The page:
November 2002, Volume 9, Number 11
On October 19, more than 5,000 people marched through Paris to demand residency permits for illegal migrants. Similar marches occurred in Marseille, Lille, Le Havre and Clermont-Ferrand. Activists are hoping that the center-right government elected in June 2002, will be more generous that the previous Socialist government to foreigners who are not legal, but cannot be deported., the so called "sans-papiers."
The new French government is aiming to reduce crime and increase immigrant integration. The French cabinet in October 2002 approved a sweeping anti-crime bill, the "Sarkozy law," aimed at reducing "insecurity." In a move aimed at gypsies, begging and vagabondage which were decriminalized in 1994 for the first time since Napoleonic times, will again become crimes, squatters who occupy private land will face prison terms, and "passive soliciting" by prostitutes will become a crime.
Much of France's crime is linked to migration from Eastern Europe and incomplete integration of North African migrants, many of whom live in high-rise apartments in the suburbs of major cities. President Jacques Chirac outlined a plan to provide job training and French language courses to immigrants, so-called integration contracts between France and immigrants. There have also been other efforts to step up integration. Dogad Dogoui, an immigrant to France from the Ivory Coast who has naturalized, has launched a political movement to give the 1.5 million Blacks in France more political power. In 36,000 city and town councils, about 100 city council members are Black.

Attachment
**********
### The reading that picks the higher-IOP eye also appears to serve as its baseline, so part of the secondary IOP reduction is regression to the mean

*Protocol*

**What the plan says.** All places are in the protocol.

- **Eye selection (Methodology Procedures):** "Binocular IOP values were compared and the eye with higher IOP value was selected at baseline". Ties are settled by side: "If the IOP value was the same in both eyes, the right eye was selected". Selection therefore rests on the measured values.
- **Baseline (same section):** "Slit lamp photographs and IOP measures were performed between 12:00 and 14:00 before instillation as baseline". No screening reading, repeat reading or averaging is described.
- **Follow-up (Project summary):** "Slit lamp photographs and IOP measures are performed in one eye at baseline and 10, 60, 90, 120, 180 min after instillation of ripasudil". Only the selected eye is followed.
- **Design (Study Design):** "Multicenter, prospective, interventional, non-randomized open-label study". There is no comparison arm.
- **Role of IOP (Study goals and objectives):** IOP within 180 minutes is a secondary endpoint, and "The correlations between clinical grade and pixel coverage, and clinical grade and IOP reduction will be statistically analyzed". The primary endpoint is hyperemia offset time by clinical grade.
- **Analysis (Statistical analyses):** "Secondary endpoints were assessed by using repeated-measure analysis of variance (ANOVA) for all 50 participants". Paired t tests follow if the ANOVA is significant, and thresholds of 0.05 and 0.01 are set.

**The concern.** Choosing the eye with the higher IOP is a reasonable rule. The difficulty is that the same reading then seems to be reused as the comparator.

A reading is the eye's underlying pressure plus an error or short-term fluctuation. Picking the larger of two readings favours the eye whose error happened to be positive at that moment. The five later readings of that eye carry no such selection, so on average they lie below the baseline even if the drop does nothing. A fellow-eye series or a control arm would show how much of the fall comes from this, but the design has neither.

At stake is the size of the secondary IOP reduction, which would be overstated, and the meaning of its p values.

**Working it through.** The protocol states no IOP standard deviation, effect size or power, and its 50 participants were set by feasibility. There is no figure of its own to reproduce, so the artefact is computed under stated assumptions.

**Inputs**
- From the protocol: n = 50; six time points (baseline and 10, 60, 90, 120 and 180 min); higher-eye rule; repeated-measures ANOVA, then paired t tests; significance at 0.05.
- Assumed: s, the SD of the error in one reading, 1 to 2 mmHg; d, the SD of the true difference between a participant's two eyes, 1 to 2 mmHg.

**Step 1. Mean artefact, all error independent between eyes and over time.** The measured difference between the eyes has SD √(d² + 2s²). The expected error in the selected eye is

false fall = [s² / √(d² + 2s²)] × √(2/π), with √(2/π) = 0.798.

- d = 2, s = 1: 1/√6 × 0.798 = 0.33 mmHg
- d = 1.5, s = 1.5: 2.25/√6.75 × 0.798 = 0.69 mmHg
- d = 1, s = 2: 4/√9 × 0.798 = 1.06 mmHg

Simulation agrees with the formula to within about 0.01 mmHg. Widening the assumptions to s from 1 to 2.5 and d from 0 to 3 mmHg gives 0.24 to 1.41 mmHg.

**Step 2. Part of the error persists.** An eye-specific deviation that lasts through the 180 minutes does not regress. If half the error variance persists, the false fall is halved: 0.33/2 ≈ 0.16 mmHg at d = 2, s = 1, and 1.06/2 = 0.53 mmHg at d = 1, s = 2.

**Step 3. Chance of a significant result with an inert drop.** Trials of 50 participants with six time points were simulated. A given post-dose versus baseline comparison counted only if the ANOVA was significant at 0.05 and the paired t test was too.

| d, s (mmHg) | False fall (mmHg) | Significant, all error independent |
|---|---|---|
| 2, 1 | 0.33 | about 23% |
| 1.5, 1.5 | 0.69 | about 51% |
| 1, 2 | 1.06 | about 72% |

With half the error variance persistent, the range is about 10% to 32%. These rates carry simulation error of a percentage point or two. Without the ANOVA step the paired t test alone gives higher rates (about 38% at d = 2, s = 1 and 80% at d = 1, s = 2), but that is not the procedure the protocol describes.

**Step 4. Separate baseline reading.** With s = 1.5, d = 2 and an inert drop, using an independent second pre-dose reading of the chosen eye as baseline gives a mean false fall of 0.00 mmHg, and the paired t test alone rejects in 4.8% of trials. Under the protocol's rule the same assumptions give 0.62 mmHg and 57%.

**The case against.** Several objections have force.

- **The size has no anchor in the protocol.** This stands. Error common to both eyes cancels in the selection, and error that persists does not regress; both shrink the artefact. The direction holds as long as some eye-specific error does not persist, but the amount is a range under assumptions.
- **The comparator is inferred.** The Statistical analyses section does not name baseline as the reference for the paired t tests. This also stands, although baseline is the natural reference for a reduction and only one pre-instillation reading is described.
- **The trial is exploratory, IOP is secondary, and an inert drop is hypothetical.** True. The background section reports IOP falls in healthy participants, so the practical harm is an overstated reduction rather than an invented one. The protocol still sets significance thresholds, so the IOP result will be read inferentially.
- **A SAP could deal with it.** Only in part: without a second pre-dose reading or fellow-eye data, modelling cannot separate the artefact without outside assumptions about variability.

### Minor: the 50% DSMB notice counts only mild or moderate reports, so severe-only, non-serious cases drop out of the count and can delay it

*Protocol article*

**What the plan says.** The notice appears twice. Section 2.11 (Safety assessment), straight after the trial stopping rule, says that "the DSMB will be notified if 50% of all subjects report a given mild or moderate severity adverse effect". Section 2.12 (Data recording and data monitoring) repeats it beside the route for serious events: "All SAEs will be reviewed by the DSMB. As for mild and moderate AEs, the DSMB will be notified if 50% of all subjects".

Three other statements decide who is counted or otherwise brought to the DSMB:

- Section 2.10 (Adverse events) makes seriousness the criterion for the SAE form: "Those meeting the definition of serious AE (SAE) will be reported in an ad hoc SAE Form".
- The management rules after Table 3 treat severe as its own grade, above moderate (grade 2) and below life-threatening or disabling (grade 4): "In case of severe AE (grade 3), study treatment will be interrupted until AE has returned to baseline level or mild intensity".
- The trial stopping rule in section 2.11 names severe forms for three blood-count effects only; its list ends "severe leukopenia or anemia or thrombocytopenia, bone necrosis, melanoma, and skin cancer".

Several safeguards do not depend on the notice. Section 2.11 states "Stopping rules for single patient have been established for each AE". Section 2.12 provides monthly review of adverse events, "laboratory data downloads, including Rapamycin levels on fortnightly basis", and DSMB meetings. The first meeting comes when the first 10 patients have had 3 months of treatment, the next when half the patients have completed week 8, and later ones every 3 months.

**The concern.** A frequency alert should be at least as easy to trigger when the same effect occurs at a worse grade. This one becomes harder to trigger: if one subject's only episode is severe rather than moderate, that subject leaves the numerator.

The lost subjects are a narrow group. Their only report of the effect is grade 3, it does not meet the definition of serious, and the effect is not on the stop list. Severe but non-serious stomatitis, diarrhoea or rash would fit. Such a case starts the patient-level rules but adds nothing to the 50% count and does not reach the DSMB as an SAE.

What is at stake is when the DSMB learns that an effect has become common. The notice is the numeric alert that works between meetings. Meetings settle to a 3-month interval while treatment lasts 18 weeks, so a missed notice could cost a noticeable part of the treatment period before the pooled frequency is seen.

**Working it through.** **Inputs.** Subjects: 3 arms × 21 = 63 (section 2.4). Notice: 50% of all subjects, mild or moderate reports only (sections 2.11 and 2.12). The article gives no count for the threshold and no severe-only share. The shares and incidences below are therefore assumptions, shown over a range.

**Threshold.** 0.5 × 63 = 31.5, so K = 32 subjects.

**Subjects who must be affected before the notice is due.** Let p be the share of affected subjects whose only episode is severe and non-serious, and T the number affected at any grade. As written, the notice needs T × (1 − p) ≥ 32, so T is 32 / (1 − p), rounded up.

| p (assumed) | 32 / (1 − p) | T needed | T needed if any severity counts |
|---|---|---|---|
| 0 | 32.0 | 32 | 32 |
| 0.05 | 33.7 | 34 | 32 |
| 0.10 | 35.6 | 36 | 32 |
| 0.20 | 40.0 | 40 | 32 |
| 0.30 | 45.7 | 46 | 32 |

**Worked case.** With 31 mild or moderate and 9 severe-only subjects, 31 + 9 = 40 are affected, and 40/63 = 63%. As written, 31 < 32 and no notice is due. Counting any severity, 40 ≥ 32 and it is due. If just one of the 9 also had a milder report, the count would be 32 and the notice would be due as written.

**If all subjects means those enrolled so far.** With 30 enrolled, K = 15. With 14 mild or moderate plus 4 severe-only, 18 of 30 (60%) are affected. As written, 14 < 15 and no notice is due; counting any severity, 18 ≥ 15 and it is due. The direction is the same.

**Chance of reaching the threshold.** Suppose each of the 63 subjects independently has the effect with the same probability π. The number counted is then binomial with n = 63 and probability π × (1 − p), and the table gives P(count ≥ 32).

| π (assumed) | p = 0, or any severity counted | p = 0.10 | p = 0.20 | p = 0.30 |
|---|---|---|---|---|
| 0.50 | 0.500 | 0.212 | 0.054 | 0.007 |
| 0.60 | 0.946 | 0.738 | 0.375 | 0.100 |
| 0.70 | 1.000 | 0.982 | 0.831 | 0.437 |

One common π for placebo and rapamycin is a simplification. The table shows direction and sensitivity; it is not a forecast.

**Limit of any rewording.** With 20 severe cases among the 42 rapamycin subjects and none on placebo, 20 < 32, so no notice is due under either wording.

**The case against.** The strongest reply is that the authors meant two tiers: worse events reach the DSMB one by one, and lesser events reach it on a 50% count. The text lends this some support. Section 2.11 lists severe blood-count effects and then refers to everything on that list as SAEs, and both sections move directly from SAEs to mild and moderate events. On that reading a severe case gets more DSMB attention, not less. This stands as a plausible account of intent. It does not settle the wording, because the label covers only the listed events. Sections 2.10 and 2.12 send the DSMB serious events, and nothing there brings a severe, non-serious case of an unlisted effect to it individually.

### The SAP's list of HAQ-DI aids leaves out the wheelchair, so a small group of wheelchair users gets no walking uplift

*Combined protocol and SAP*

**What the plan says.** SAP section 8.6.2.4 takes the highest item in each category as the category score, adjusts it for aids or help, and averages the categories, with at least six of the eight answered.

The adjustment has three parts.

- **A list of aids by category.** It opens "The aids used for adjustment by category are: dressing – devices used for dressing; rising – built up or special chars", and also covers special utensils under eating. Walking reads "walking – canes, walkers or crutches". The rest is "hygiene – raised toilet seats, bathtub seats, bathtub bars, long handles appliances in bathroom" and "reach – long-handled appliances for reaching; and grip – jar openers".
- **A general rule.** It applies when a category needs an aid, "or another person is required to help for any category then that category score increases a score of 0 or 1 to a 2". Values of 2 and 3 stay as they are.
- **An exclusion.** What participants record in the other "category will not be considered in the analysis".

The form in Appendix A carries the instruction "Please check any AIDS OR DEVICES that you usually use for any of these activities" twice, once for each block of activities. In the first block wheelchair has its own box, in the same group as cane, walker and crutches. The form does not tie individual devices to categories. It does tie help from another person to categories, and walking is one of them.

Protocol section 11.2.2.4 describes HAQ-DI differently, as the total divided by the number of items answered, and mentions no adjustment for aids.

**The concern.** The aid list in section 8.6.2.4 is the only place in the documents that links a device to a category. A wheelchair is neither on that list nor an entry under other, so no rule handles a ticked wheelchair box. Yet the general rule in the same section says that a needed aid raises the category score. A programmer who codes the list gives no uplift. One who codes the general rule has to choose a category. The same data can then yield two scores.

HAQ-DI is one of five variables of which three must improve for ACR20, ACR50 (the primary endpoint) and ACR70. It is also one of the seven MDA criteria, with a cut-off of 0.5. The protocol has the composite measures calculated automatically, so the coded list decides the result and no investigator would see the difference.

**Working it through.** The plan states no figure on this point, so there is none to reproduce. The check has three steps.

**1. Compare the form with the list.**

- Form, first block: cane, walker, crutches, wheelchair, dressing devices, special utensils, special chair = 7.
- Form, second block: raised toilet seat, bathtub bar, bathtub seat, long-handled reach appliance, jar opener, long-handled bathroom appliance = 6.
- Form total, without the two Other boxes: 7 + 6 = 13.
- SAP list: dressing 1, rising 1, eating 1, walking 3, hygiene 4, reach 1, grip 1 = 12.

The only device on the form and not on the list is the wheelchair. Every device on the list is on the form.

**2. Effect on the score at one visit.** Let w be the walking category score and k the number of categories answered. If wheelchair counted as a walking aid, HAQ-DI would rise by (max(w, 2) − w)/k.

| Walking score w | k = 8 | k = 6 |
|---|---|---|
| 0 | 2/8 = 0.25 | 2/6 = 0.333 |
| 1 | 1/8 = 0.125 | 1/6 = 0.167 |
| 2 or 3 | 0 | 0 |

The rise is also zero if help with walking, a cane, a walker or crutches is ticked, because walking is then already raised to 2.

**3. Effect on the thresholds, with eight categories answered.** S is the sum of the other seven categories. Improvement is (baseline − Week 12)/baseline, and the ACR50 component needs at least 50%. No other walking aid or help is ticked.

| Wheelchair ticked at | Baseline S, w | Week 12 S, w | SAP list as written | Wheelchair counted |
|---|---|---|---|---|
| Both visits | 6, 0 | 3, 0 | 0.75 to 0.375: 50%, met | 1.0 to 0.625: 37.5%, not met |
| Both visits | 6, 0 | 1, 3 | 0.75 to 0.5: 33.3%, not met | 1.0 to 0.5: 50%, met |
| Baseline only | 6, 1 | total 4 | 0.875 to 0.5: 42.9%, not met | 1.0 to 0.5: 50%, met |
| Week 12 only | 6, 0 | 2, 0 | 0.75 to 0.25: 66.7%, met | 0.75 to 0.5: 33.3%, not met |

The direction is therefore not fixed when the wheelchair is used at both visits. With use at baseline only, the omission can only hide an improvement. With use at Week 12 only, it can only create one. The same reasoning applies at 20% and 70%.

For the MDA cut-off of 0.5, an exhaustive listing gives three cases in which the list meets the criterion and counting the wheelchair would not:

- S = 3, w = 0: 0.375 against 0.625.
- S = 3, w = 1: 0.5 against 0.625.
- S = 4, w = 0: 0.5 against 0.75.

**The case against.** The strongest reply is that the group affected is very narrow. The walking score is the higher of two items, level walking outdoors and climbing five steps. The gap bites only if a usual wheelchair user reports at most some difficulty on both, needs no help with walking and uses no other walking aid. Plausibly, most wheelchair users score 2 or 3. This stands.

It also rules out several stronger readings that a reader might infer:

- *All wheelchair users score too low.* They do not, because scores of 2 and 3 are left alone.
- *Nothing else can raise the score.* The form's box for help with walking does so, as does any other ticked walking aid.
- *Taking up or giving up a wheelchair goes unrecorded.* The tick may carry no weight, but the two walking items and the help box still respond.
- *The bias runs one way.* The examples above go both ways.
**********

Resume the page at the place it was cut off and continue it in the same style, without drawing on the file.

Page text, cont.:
Netherlands. The Dutch center-right government collapsed in October 2002, less than 100 days after taking power, when the anti-immigrant Pim Fortuyn List party disintegrated. Dutch voters will go to the polls January 22, 2002, and analysts predicted that a new center-right coalition would likely distance itself from the anti-immigration policies of Pim Fortuyn's party, which called for a halt to immigration.
Elaine Sciolino, "A Crime-Weary France Plans a Crackdown," New York Times, October 24, 2002. Jean-Marie Godard, "French March for Immigrant Permits," Associated Press, October 19, 2002.